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The True Confessions of Charlotte Doyle

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An ocean voyage of unimaginable consequences... Not every thirteen-year-old girl is accused of murder, brought to trial, and found guilty. But I was just such a girl, and my story is worth relating even if it did happen years ago. Be warned, however: If strong ideas and action offend you, read no more. Find another companion to share your idle hours. For my part I intend to tell the truth as I lived it.

278 pages, Mass Market Paperback

First published September 1, 1990

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About the author


168 books1,542 followers
Avi is a pen name for Edward Irving Wortis, but he says, "The fact is, Avi is the only name I use." Born in 1937, Avi has created many fictional favorites such as The True Confessions of Charlotte Doyle, Nothing but the Truth, and the Crispin series. His work is popular among readers young and old.

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5 stars
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Displaying 1 - 30 of 3,648 reviews
Profile Image for trivialchemy.
77 reviews452 followers
December 9, 2008
This book just flashed into my mind this evening unbidden. I can't believe how completely I had forgotten it. But for several years after I just started to read YA novels, I thought this book was the epic shit. And it has a heroine! And she's good for something besides good manners! Either this is way out of character for me, or perhaps as a ten year old I wasn't a cranky misogynist (unlikely).

I also read some of the other reviews here for this book, and I have to say, on behalf of ten year-old Isaiah, that you're missing the point. Ten year-old Isaiah doesn't give a damn if it's implausible that the lace-frilled, permed and buxom Charlotte reject her social mores, jump on a ship and start swabbing and mizzen yard-arming. The trajectory itself was the excitement! The strong-willed woman in an implausible fight against sinister forces greater than her. There's a reason this book won a Newberry, and it's not because 30 year-olds recognized how historically inaccurate it is. It's because 10 year-olds recognized how AWESOME it is.

p.s. Charlotte Doyle, I love you. Please write.
December 19, 2022

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As you may know, I'm doing a project where I reread some of my adolescent favorites, so when I saw a copy of THE TRUE CONFESSIONS OF CHARLOTTE DOYLE sitting in a little free library, I knew I just had to pick it up and give it a read because this was one of my favorites as a young teen.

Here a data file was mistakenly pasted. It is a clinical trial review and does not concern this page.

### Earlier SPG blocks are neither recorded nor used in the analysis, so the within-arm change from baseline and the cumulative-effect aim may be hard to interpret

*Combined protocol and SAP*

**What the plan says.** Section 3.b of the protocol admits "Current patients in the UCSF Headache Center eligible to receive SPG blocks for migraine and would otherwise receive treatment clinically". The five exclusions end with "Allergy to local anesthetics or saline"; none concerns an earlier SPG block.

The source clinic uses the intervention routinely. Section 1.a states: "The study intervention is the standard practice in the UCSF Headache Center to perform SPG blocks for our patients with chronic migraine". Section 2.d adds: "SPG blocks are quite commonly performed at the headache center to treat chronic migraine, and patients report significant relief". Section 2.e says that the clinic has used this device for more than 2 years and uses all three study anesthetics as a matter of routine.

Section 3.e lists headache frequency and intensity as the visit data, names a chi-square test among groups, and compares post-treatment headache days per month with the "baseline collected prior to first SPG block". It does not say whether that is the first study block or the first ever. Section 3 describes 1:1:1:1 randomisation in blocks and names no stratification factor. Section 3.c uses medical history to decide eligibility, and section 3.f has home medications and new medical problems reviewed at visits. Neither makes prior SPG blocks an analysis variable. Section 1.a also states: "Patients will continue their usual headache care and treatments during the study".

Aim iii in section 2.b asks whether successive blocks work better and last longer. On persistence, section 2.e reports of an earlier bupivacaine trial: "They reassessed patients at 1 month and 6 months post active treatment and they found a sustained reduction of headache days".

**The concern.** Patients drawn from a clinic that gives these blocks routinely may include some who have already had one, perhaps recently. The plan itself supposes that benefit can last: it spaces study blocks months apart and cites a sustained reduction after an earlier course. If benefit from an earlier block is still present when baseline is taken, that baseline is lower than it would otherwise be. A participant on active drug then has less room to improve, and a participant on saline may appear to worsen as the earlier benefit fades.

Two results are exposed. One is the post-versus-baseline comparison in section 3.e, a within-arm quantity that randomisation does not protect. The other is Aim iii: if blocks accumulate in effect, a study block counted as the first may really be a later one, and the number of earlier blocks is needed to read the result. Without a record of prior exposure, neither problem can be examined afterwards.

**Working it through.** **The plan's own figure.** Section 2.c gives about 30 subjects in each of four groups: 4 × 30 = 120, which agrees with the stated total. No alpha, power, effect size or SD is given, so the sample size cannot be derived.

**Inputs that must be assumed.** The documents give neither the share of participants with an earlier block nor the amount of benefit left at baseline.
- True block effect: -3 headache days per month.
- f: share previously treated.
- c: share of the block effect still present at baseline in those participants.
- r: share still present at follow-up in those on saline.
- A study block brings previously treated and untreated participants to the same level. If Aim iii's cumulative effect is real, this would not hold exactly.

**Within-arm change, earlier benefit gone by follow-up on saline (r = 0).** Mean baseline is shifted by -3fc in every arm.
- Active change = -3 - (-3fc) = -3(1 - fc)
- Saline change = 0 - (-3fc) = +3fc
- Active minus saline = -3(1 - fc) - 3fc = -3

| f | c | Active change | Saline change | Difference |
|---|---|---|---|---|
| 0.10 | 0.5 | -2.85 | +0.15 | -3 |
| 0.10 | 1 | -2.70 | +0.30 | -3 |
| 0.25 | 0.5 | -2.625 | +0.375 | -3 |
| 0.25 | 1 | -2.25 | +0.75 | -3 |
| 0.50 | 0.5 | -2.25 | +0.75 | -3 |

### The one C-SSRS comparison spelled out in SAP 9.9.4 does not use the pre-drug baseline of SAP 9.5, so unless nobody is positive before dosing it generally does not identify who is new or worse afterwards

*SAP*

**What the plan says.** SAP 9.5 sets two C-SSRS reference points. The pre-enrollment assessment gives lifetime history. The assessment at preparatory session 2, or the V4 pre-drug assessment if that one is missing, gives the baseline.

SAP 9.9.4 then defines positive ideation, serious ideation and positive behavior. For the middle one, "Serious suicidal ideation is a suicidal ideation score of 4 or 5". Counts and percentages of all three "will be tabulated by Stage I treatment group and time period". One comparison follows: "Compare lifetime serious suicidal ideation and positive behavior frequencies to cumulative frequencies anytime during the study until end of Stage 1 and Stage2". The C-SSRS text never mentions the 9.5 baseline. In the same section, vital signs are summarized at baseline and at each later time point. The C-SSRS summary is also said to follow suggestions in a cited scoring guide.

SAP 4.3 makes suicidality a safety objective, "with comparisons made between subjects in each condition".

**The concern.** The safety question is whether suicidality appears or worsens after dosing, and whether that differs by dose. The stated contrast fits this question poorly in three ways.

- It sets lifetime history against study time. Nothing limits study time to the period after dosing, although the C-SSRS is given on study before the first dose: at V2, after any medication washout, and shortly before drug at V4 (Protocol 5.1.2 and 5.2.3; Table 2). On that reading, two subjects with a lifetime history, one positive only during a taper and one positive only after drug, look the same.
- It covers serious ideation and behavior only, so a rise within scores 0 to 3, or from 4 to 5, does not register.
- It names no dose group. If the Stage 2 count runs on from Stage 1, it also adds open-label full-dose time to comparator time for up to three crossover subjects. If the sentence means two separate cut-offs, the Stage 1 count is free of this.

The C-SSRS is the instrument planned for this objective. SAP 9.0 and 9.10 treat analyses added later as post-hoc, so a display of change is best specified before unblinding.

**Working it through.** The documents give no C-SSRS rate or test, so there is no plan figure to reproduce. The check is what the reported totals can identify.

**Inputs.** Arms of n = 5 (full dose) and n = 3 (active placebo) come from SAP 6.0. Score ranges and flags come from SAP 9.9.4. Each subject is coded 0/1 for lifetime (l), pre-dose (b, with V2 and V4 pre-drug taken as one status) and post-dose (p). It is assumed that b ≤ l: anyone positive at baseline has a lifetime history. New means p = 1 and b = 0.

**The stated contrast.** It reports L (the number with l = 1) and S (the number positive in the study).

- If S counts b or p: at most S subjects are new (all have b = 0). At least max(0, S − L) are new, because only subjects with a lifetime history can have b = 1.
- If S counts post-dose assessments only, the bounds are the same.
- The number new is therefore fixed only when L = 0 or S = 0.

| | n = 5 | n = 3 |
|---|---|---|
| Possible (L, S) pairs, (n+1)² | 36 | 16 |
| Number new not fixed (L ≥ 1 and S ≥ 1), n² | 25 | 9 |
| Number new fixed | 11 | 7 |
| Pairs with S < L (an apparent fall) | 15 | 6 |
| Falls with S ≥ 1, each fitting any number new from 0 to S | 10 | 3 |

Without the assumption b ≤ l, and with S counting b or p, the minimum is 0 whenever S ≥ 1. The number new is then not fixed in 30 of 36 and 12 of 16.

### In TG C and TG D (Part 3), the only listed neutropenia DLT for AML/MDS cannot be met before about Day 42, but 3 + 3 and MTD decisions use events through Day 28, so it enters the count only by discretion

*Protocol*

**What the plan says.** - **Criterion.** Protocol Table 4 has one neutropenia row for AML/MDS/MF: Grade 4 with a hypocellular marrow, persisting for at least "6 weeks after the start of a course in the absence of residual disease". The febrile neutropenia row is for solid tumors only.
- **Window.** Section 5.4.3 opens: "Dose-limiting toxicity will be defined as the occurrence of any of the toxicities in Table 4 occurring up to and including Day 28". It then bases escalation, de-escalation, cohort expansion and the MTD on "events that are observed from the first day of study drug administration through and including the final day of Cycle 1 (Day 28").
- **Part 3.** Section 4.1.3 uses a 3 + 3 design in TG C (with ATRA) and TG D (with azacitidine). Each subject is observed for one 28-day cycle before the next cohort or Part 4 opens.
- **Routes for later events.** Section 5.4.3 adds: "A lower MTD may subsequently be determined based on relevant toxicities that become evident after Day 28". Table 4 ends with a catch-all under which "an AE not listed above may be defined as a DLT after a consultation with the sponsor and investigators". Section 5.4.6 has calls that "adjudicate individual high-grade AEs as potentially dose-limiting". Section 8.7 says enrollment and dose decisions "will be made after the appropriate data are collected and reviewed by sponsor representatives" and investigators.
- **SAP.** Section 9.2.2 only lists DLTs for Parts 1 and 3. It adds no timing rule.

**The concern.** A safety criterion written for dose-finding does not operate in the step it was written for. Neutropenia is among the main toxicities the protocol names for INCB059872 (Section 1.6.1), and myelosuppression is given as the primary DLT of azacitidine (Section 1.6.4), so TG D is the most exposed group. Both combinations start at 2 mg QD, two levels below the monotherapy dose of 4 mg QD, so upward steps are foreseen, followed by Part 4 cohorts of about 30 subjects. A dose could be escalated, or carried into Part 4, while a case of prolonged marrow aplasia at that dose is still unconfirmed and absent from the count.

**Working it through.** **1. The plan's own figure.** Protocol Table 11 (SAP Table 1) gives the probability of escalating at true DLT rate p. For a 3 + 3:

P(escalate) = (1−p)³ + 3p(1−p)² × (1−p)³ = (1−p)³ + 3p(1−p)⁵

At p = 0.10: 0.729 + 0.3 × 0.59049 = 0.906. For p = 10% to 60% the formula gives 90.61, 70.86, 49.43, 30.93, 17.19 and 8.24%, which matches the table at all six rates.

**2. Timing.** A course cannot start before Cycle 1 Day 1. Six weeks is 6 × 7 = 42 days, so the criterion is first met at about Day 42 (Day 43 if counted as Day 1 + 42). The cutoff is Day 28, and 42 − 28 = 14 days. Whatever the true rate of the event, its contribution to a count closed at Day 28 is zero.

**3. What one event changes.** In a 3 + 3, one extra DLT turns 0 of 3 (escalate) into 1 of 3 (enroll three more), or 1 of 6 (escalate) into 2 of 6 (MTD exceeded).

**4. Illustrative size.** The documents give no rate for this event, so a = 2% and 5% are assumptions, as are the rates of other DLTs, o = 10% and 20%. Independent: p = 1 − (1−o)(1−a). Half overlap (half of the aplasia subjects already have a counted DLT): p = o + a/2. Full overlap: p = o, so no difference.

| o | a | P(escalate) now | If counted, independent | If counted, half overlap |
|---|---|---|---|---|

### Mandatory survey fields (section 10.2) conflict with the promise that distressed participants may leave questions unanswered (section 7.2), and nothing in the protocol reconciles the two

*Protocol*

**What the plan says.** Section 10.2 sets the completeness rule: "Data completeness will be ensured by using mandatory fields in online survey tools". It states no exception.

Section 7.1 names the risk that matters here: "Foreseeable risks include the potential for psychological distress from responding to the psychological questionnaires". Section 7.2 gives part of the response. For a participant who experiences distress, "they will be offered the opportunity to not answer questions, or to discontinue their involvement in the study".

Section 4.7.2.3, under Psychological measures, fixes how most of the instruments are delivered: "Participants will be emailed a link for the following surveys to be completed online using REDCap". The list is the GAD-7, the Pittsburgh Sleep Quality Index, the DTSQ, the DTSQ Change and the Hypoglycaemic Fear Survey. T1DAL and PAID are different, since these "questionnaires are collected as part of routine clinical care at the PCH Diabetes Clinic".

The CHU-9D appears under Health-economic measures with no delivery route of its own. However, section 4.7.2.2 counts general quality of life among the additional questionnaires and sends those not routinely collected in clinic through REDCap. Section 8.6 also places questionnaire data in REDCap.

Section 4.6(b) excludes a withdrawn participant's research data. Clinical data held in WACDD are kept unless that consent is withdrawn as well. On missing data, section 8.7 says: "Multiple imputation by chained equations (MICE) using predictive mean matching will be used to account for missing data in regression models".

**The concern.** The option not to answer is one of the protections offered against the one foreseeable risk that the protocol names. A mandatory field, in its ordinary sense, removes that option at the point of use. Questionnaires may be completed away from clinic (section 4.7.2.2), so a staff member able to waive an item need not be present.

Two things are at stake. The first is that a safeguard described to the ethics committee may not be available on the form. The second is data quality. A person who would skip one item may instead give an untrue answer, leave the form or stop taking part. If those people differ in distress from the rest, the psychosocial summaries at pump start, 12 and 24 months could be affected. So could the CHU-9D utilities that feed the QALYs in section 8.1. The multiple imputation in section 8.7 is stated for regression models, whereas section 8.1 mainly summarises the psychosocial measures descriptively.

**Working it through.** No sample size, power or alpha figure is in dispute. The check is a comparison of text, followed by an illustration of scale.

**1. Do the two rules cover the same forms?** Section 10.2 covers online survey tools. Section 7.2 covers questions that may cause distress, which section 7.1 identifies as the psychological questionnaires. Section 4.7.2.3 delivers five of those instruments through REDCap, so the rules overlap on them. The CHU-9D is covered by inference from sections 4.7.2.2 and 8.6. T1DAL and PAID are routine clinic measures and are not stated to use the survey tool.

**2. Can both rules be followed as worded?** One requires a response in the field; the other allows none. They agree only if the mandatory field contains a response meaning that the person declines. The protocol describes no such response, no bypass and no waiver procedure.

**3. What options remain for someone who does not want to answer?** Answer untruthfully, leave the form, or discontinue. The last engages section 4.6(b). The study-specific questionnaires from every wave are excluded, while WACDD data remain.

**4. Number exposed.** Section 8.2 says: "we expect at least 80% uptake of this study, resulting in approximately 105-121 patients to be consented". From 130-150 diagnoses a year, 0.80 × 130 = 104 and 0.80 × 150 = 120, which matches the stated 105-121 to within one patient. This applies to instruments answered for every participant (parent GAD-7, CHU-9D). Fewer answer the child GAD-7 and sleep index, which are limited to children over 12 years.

One of my favorite literary tropes is spoiled heroines who end up undergoing a redemption arc. Charlotte Doyle is a very proper young miss, class-conscious and prone to airs. When we meet her, she is dressed to the nines and about to board a ship to return to her New Englandian family from English boarding school. She's also such a laughable prude; definitely, she is the type of girl who would be the villain in anyone else's story but her own. Ugh on wheels.

Right away, things are super sus. Men refuse to work as porter for her luggage once they find out the name of her ship and its captain. The other two families she was supposed to be traveling with have mysteriously dropped out. And she's given several warnings from the crew-- including the gift of a knife from the preacher/cook Zachariah. Perhaps most sinisterly of all is when she takes tea with the captain and he tells her to be his eyes and ears and to inform him if she ever spots a round robin:

A symbol of mutiny.

TRUE CONFESSIONS is a fantastic story of betrayal and redemption. Even though it is young adult/middle grade, it imparts lessons about social class and morality that have stuck with me for over ten years. It is truly chilling in parts and had me breathlessly turning pages late at night with a flashlight when I was a kid. Perhaps best of all, it is a tale of adventure on the high seas with a heroine who is rife with agency and is permitted to be flawed and unlikable at times, because that is what it is to be human.

If you enjoy stories about strong female protagonists, this is a must-have. It really held up, and I thought it was fun that the author included a ship diagram and a recipe for duff.

4.5 stars
Profile Image for Audrey.
132 reviews9 followers
September 22, 2007
Middle school girls who know nothing whatsoever of history will undoubtedly find this book utterly enthralling. I won't deny that the story is paced well and the prose is well constructed. The problem is, it has no internal integrity. Books with talking animals and intergalactic travel require less suspension of disbelief. Charlotte makes a completely implausible personality shift. An etiquette-obsessed, "well-bred," snobbish, wealthy Victorian girl, in a fit of remorse, suddenly rejects her social status and joins a ship's crew. We are supposed to swallow this, despite the fact that, at the beginning of the book, she completely believes in the values of her society (that she is superior to the crew, that any type of physical labor is beneath her, etc.). That kind of value shift would take several months, maybe years, not the short time alloted in the book. To think otherwise is to overlook the personality of the character in question and the deeply ingrained nature of social mores. Add to this the fact that Avi makes feeble attempts at duplicating the language of the time period, and I just couldn't handle the book. On the strength of Avi's ability as a writer, I gave it two stars instead of one. However, this book's complete failure to tell a story that is in keeping with the heroine's personality makes it, in my opinion, an unworthwhile read.